Winter 2017-2018 Updates from the Field
The time of hibernation is ending across North America, and we at SCI Foundation are excited to share a few updates from projects on which we have been busy gathering the best-available science on some of the continent’s most iconic species. The rut may have ended for elk and moose, but what we’ve learned during the winter has brought us more appreciation than ever for their place in nature.
Montana Moose Project
“Moose hold an endearing place in our hearts and out imagination, from Rocky’s side-kick Bullwinkle to Thidwick the moose from Dr. Seuss.” – Mike Gurnett, Montana Fish Wildlife and Parks.
Montana moose have an endearing place in our hearts at SCI Foundation. Not only have we learned the truth behind their perceived decline, we’ve also learned how important hunter participation is. Montana Fish, Wildlife, & Parks (MTFWP) is now halfway through this 10-year study designed to examine the status of moose, improve the approaches in place, and maximize hunter harvest. So far, this study has proven to be the most cost-effective means to investigate moose populations by engaging the hunter/conservationist spirit in all of us.
Just to recap, this study is taking place in three different areas of Montana; the Cabinet Mountains, the Rocky Mountain Front, and the Big Hole Valley. At the moment, only female moose are being collared and monitored for survival rates, fecundity, and calf survival. Other characteristics being monitored include age, rump fat, and tick loads. Of the females collared, the most common cause of mortality is health-related reasons, followed by predation by bears and wolves. Arterial worm is claiming more female moose than all other factors combined. However, despite this threat, female moose are still surviving to produce offspring and contribute to the modest growth in population observed in two of the three study sites.
As this study continues, MTFWP and SCI Foundation will keep working to improve the current population estimation approaches while engaging local hunters and stakeholders. Hunters willing to submit blood samples from harvested moose, rump fat measurements, and even days they chose to hunt have yielded truly invaluable material. This information has been gathered from moose, elk, and deer hunters alike either in person or via telephone survey. Keep in mind, participation is entirely voluntary, making this one of the most collaborative state-wide efforts in the nation.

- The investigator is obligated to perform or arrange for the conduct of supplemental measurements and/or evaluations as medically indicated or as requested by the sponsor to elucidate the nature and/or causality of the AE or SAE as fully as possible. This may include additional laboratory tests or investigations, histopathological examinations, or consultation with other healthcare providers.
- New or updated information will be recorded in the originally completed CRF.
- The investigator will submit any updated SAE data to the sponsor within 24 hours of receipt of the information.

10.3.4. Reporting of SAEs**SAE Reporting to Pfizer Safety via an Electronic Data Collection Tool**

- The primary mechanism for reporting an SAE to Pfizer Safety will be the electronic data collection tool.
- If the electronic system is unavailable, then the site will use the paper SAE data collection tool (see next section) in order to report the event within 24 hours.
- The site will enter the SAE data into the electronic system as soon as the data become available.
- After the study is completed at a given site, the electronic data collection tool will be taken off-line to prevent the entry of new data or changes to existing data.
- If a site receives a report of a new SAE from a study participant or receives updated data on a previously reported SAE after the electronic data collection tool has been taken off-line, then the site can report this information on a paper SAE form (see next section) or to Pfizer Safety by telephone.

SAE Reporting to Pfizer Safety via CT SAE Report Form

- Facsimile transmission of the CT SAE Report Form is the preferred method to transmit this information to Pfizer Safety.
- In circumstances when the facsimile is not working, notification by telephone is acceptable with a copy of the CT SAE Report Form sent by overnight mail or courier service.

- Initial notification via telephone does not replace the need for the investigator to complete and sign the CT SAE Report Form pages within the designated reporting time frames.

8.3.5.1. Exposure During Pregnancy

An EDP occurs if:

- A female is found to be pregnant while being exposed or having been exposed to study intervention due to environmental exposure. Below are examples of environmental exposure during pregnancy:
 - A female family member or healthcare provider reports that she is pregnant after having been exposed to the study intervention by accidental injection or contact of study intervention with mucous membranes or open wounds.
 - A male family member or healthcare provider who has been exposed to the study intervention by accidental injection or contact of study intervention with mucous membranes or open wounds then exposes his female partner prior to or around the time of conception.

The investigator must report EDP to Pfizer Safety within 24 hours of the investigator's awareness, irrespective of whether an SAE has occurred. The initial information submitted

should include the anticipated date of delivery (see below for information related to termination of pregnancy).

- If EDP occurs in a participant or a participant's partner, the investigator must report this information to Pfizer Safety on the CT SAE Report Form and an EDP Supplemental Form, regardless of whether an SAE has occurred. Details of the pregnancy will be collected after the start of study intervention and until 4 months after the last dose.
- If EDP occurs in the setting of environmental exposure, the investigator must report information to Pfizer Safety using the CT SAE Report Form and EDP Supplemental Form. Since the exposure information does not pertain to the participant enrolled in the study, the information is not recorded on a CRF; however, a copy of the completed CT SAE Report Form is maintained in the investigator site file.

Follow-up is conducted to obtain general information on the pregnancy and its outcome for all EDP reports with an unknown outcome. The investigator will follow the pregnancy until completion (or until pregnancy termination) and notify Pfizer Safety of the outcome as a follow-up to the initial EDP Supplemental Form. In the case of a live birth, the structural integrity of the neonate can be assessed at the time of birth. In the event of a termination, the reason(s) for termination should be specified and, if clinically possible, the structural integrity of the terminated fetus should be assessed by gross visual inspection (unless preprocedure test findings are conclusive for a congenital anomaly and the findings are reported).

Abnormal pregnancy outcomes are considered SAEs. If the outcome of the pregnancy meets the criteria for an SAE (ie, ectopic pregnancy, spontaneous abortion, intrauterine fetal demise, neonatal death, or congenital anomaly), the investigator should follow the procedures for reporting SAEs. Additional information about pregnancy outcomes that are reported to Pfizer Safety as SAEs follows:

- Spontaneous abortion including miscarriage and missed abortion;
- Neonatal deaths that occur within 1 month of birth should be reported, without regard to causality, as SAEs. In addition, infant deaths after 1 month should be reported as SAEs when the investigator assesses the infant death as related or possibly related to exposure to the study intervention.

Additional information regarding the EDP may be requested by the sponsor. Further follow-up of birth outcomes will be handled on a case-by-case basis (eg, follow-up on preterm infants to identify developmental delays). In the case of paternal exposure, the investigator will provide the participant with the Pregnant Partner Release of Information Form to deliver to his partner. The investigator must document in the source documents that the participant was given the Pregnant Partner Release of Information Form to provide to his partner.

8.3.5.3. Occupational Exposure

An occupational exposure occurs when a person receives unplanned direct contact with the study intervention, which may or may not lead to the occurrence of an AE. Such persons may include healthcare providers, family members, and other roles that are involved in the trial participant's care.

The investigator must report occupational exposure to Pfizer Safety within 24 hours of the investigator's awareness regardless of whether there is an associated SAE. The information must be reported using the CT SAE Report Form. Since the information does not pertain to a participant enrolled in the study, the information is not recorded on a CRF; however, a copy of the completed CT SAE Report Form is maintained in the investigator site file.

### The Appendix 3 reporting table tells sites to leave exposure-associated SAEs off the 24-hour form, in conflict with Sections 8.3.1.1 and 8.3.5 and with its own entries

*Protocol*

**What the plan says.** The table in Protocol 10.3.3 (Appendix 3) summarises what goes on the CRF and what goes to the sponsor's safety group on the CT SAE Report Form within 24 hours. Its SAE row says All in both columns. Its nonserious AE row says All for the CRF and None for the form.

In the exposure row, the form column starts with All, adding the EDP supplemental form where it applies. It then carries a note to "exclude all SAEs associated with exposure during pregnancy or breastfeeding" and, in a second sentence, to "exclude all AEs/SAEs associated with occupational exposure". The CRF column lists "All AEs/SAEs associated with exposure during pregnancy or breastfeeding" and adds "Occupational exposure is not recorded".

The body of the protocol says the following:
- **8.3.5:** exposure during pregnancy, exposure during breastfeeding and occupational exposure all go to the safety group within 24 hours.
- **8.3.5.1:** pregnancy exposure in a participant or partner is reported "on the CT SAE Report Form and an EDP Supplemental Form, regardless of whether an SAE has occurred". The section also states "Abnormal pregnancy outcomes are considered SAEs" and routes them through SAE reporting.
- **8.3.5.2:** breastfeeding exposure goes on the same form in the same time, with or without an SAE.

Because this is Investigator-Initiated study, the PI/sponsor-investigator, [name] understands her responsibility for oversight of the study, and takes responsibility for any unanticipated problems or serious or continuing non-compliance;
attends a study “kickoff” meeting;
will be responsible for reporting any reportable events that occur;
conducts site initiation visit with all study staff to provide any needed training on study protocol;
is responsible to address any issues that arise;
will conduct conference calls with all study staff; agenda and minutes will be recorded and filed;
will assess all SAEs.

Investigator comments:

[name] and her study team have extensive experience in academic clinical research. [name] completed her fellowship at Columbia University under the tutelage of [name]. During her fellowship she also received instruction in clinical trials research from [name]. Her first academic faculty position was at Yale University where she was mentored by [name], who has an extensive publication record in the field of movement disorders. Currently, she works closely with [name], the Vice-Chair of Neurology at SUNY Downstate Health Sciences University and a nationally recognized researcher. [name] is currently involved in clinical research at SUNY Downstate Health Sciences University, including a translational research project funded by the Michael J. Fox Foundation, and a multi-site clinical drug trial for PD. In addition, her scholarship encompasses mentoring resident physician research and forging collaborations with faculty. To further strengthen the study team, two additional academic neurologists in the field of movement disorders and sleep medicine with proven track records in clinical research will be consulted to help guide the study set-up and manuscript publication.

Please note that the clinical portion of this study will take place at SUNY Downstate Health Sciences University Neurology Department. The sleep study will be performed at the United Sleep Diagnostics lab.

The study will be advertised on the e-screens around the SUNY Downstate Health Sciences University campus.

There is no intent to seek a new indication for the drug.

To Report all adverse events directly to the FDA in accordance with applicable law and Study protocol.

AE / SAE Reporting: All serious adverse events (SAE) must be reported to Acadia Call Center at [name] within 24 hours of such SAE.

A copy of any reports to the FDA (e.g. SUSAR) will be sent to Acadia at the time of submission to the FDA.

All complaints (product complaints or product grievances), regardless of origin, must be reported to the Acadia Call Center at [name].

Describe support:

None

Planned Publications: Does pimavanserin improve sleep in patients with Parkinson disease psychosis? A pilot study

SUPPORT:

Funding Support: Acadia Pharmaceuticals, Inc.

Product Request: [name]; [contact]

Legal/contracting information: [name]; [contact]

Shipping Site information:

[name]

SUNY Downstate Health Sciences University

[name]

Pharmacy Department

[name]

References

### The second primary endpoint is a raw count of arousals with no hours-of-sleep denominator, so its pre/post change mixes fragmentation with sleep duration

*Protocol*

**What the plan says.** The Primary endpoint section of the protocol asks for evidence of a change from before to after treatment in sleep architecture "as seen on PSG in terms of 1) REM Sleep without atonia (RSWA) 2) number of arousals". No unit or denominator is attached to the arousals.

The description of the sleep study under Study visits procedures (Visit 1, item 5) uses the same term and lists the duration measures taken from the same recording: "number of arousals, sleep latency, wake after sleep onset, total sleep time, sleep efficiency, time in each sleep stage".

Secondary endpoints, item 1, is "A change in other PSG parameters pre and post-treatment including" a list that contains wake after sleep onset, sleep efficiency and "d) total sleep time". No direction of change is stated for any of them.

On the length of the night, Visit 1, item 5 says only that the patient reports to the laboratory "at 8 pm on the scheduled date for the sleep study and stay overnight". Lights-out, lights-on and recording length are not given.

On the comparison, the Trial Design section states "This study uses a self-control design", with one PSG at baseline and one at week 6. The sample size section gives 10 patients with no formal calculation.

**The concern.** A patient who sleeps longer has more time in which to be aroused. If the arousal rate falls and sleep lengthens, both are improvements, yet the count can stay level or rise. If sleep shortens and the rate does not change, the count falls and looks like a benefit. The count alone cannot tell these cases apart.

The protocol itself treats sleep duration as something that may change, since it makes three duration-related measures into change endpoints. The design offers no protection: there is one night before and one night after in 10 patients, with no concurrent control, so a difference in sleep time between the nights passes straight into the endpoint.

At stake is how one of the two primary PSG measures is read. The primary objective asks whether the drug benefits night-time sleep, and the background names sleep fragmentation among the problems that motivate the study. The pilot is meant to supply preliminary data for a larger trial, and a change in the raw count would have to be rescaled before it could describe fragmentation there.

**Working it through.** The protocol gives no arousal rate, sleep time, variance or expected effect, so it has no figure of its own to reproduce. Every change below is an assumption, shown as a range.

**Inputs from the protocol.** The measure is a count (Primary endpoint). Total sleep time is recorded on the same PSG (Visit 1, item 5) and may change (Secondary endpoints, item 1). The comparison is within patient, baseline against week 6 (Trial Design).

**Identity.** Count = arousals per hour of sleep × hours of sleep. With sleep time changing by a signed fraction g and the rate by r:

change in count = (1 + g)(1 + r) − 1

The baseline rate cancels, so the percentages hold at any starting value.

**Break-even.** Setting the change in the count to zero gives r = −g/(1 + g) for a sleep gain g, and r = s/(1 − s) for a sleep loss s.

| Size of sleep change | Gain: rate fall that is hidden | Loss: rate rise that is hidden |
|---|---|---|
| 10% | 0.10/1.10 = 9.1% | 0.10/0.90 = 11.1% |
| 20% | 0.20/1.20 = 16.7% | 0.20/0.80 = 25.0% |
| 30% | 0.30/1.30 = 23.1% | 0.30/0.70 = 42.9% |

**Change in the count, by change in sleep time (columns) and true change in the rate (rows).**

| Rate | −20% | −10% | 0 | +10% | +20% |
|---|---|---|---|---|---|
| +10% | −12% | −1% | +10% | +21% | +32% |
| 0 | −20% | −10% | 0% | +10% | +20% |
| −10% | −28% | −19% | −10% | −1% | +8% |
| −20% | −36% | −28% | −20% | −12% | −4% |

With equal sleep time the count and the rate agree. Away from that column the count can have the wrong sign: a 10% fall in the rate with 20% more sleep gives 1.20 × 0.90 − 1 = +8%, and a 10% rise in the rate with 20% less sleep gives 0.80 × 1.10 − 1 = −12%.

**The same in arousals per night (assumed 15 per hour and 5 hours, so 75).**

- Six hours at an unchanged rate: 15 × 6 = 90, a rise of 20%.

Colorado Gunnison Basin Elk Project
The massive 2.5 million-acre Gunnison Basin is estimated to have a, “carrying capacity” of elk that is too low. Before the start of this project, that would’ve been enough information to seriously limit hunting and other activities in the area, especially with regards to elk. To perform a positive habitat treatment to assist elk numbers over such a large area would be far too expensive and time-consuming. Officially called the, “Expansion of Spatial and Temporal Monitoring of Elk Movements in the Gunnison Basin,” this project intends to address the fact that what we don’t know about elk hurts both humans and wildlife.
Colorado Parks and Wildlife, the U.S. Forest Service, Bureau of Land Management, the Rocky Mountain Elk Foundation, with the support of SCI Foundation have spent the winter mapping elk occupancy patterns. Also called, “heat maps,” this new tool has begun to tell researchers and wildlife managers where elk spend most of their time in the Gunnison Basin. So far, we’ve learned that elk avoid major highways during the summer but not during the winter, spend the fall and mid-winter in open habitats, and frequent aspens in the spring. Studying the 90 GPS-collared elk has also taught researchers how the elk move throughout the fall, prompting a change in the number of hunting licenses being allocated. Already this project is yielding changes that are benefitting both wildlife managers and hunters alike.